Many COVID-19 patients who required hospitalization are grappling with coughs or rapid heartbeats, fatigue and financial problems several months after being discharged, according to a federally supported study that examines the lingering toll of the virus.
The National Institutes of Health said its “long COVID” study of over 800 patients found that even after six months, 75% of patients had cardiopulmonary problems, such as coughing, swelling in their legs or feet and the need for home oxygen support.
Just over half felt fatigue, and slightly less than half, or 47%, had trouble doing everyday activities such as eating, preparing meals, bathing, getting dressed or walking across a room.
The findings underscore the need for follow-up care even after people kick the virus.
“My clinic patients often want to know how soon they’ll get back to their usual health,” said Andrew J. Admon, the study’s first author and a pulmonologist at Lieutenant Colonel Charles S. Kettles VA Medical Center in Michigan. “Based on these data, it seems that many people hospitalized for COVID-19 should expect symptoms to last for up to six months or even longer.”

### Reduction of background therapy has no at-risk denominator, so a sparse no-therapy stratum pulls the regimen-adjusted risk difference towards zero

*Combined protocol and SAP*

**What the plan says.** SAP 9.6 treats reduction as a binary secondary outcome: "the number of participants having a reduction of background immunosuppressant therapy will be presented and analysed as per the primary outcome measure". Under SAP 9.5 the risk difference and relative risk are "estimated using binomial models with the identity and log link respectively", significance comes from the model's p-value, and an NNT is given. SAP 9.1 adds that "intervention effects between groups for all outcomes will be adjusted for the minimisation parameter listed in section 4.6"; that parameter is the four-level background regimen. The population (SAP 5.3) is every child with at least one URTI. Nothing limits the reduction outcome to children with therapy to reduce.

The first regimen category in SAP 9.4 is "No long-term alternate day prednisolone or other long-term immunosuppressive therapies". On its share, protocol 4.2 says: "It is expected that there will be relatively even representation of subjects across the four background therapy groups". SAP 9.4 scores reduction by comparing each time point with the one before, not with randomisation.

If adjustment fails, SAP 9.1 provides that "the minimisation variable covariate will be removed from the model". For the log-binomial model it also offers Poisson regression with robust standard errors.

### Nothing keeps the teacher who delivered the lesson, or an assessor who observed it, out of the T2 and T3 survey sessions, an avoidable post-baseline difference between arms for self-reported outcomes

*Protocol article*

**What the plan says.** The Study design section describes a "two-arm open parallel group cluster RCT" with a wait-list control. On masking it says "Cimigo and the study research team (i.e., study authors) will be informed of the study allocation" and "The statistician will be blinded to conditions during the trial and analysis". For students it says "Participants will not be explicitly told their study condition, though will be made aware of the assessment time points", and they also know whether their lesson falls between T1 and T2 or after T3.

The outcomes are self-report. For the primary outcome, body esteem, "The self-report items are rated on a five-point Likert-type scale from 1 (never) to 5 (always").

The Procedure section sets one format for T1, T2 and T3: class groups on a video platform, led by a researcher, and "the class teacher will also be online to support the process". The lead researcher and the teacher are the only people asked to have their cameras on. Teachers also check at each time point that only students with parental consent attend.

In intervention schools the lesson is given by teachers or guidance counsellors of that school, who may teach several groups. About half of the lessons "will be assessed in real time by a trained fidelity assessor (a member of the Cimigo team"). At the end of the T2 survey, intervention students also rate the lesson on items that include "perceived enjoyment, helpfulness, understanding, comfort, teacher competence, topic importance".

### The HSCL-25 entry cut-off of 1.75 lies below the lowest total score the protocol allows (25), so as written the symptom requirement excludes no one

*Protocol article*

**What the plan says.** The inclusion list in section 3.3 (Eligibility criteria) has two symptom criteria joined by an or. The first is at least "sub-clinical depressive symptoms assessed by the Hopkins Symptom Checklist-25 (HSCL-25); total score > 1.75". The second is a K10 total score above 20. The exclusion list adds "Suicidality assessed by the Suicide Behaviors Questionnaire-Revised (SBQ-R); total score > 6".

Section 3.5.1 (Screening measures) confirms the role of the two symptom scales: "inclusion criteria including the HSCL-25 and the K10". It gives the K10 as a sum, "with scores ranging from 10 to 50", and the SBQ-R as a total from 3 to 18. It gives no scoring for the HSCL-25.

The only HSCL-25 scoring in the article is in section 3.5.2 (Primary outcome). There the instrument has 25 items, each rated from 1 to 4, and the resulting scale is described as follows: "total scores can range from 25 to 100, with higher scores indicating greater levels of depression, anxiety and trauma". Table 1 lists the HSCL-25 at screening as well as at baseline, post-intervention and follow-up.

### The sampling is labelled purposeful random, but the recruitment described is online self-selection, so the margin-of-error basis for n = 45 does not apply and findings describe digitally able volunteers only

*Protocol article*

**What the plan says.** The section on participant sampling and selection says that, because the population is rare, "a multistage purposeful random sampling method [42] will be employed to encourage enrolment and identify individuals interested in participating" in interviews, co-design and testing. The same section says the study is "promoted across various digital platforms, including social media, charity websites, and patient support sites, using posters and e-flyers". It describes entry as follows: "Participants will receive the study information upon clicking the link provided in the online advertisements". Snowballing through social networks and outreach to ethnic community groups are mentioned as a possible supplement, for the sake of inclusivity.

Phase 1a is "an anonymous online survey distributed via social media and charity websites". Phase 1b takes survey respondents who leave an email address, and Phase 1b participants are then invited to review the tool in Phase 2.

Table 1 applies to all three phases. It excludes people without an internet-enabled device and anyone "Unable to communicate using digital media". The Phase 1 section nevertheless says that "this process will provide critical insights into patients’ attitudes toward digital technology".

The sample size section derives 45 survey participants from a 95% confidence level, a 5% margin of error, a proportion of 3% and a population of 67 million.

The study was based on follow-up surveys with 825 adults who received treatment for COVID at one of 44 medical centers in the U.S. between August 2020 and July 2021.
Patients were surveyed one, three and six months after leaving the hospital for general or intensive care treatment.
In some cases, the problems were worse further out from discharge or had compounded.
More than half of patients, 56%, ran into a financial problem such as being unable to pay bills compared with 66% who had similar problems one month after getting out of the hospital. Black and Hispanic patients were likelier to report financial hardships.
The study adds to the emerging data on long COVID as countries try to move on from the pandemic.
Studies such as the Household Pulse Survey say half of U.S. adults have reported having COVID, and international data show that 6%-7% of adults who have had symptomatic coronavirus infections
still had symptoms months later, according to NIH.
A U.K. study last month found that patients with COVID-19 were four times likelier to develop major cardiovascular disease in the acute phase of their infection than those uninfected. Even after the worst of their illness was over, they were 40% likelier to experience cardiac problems than the control group.
The research comes on top of a massive study of U.S. veterans last year that found those infected by the coronavirus were at greater risk of heart attack, stroke, blood clots, irregular heartbeats and myocarditis, which is the inflammation of the heart muscle.
Doctors hypothesize the virus can infect the heart cells by unlocking key cell receptors, creating an invasion of the organ. In other cases, inflammation from the immune response may cause collateral damage in the heart.
For more information, visit The Washington Times COVID-19 resource page.